Are Any Gatherings Actually Safe?

All around the country, stores are opening, restaurants are welcoming diners, and people are gathering. After so many months of being shut in, people are craving human contact. Unfortunately, steps towards reopening are often met with a spike in COVID cases.

Do we need to go back to a strict shutdown? 

Certainly, a strict shutdown would be the most effective way to stop the spread of COVID.  However, restlessness, the political climate, and concerns about the economy make that an unlikely option. That means that the responsibility to decide what is safe and what is not safe largely relies on us as individuals.  Fortunately, the past few months have given us some indication of the risk level for different types of gatherings so we can make more informed decisions.

Dr. William Miller, an epidemiologist at Ohio State University recommends this basic rule: The more time you spend and the closer in space you are to any infected people, the higher your risk. Interacting with more people raises your risk, and indoor places are riskier than outdoors.

So, what does that mean in practical terms? Can you have outdoor gatherings with friends? Go out to dinner with family?  Let’s take a look at the risk factor for some common summer gatherings.


As tired as we’ve become of cooking all our own meals, the fact is, indoor dining is a high risk activity. Nearly two months after Georgia became the first state to allow indoor dining, coronavirus cases started trending upwards. On June 12, Texas began operating restaurants at up to 75 percent capacity and their cases soared to nearly 120,000. Since the reopenings began, restaurants in Atlanta, Dallas, Austin, and other cities have been forced to shut down again as employees test positive for COVID-19.

How to reduce risk: Take-out is a relatively low-risk way to skip cooking and enjoy your favorite restaurant foods. Outdoor dining carries a lower risk than indoor, but precautions do need to be taken.  Here are some things to look for when deciding if outdoor dining is safe:

  • All of the chairs (not just the tables) are at least 6 feet apart.
  • The restaurant has left at least 4 feet of room on the sidewalk for those in wheelchairs, and other pedestrians.
  • Dining is set up in a closed-off street (pedestrian traffic will be no issue).
  • Your server is wearing a protective face mask and gloves, changing them often.
  • Tables have been sanitized.

If you do choose to take the risk of eating indoors at a restaurant, a bigger, well-ventilated restaurant with strict limits on the number of people working and the number of people it serves will be safest.

Beaches And Pools

While not completely free of risk, beaches and pools are a relatively safe way to enjoy the summer.  Transmission rate for outdoor activities is generally low and, according to the CDC, there’s no evidence that the coronavirus can spread through water.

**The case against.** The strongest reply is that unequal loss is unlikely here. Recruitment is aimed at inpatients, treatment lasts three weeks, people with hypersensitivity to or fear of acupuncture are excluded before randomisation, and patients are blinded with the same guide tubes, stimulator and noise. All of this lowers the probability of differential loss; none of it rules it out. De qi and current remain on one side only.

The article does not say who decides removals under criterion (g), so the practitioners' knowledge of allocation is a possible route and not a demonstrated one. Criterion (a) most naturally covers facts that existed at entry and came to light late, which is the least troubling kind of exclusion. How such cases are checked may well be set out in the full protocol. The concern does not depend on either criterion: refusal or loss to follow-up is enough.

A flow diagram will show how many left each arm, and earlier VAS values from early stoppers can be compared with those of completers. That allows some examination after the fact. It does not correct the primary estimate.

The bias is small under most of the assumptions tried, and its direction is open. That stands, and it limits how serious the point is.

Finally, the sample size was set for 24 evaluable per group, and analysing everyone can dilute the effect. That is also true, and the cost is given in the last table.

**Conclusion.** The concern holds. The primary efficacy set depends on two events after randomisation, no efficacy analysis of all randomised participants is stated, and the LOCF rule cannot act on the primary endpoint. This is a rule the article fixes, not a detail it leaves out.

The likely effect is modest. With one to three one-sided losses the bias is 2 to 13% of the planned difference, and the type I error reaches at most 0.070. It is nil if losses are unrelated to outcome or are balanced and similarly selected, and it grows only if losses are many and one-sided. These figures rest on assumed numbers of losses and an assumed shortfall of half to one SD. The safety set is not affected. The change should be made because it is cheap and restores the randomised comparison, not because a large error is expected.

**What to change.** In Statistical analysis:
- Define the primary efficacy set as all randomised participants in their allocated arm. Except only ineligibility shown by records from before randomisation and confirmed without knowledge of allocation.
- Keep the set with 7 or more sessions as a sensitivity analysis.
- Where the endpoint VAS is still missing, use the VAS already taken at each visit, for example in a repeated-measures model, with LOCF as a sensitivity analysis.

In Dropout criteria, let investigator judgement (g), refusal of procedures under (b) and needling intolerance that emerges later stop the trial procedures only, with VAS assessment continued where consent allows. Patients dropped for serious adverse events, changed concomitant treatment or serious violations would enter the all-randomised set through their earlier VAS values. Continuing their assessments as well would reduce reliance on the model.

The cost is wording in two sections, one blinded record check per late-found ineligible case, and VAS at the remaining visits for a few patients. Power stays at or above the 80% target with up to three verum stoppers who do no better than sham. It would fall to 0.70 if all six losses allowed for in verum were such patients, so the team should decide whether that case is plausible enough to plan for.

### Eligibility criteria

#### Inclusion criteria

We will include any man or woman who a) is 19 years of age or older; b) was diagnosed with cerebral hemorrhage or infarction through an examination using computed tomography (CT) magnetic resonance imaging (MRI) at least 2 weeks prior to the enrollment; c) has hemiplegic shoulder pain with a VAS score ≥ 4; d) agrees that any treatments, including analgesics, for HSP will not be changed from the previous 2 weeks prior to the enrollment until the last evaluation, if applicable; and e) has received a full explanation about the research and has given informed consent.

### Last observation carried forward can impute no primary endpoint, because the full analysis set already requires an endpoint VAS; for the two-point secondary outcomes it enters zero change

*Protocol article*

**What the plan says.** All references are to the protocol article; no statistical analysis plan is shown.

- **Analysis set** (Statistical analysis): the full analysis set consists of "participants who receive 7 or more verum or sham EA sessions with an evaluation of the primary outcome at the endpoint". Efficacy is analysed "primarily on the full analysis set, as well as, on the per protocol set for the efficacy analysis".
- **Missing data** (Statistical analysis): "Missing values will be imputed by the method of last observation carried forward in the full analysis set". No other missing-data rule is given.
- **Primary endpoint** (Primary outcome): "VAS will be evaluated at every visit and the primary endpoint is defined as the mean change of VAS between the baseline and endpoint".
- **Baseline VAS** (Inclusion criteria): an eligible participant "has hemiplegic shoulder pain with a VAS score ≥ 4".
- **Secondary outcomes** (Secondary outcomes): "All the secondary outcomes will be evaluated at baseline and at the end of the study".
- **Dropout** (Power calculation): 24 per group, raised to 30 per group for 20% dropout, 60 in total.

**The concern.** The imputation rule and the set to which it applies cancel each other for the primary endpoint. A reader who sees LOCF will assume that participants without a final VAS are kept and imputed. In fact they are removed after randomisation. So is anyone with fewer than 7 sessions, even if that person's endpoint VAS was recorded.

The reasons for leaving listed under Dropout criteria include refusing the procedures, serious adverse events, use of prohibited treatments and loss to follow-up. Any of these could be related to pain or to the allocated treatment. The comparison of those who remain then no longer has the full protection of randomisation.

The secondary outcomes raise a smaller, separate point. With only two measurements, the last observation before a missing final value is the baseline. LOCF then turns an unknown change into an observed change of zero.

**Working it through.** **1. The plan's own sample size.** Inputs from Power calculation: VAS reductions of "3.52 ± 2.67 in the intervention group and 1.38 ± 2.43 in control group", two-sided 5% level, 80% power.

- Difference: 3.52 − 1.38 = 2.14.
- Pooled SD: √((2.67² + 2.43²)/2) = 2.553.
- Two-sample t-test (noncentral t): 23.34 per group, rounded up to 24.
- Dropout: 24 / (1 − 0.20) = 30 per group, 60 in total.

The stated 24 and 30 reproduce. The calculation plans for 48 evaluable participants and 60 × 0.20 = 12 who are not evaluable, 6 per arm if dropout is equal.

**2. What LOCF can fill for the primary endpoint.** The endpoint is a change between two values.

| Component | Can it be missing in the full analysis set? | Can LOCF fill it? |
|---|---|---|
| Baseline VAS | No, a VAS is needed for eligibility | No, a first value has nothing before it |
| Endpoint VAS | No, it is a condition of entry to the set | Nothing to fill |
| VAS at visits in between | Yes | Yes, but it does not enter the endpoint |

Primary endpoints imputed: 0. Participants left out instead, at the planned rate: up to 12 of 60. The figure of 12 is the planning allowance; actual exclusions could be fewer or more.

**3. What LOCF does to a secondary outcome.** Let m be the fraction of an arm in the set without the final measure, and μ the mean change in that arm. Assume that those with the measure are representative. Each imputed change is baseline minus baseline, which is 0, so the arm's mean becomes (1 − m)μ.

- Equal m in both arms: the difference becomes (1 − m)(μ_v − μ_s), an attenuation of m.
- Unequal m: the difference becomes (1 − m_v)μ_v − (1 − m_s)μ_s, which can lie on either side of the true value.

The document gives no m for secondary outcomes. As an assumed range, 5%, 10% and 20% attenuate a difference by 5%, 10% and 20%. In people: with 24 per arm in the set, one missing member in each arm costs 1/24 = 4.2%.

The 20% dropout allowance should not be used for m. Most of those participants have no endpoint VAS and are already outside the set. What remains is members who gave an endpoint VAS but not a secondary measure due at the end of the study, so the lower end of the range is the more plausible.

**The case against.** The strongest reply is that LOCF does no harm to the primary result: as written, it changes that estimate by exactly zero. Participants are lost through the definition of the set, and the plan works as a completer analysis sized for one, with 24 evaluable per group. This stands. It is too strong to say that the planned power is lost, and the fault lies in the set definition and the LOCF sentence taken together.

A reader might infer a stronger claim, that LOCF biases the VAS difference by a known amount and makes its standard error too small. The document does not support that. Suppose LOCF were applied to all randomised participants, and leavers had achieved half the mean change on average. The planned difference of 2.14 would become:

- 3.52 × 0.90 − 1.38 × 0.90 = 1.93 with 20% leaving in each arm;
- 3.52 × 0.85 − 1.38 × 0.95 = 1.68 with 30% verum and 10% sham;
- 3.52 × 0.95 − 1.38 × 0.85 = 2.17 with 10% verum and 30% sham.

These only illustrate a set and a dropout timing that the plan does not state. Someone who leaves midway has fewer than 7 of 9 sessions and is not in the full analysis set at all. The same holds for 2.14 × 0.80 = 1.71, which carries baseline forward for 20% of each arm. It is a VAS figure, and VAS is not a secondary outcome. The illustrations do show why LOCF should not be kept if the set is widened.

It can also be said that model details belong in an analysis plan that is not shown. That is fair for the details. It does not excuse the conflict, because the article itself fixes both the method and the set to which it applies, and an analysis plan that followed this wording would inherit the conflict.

How to reduce risk: While the beach itself isn’t much of a risk, crowds are always something to be cautious of. Only go to beaches where you can maintain at least a 6-foot distance from other visitors. If you decide to go with other people, keep sufficient space between you, and don’t share food or drinks.  Wearing a mask when you’re not in the water will provide an extra measure of safety.

Backyard Parties

Backyard gatherings involve so many factors that it’s difficult to assign them a concrete risk value.

Some factors to consider:

  • How many people will be there? Lower numbers are always safer.
  • Can you maintain distance? Most studies show that standing at least 6 feet apart lowers your risk.
  • Will people be wearing masks? Masks significantly reduce the rate of transmission.
  • Will you be able to use a bathroom safely? Going indoors to use the bathroom increases your risk.
  • Will there be alcohol? Drinking blurs people’s judgment and may lead to more risky behavior.
  • How will the food be served? Don’t share utensils. Bring your own food to be extra safe.

Indoor Bar Or Nightclub

The combination of crowds and drinking makes any kind of bar or nightclub extremely high risk. In fact, bars are one of the most common sources of coronavirus outbreaks. In Louisiana, at least 100 people tested positive for COVID after visiting bars, in Idaho, health officials shut down bars in Ada County after reporting clusters of infections, and, all over Florida bars have been the sources of large outbreaks. 

How to reduce risk: Even limited capacity bars are not safe right now.  Unfortunately, there are currently just no safe ways to go to bars or nightclubs.

Indoor Get-Togethers

While it may be tempting to have a few friends over after so many months of isolation, the fact is, it just isn’t safe. Many outbreaks around the country have been traced back to indoor gatherings.

How to reduce risk: Limiting gatherings to friends or family members who have practiced safe social distancing and mask-wearing can help reduce risk. But, for indoor gatherings with food and drink, mask-wearing is almost impossible.

Whatever gatherings you choose to attend this summer, remember that there is still a lot we don’t know about this virus. Even if you consider yourself to be low risk, it’s wise to be informed and cautious in order to keep yourself, your family, and your community members healthy.

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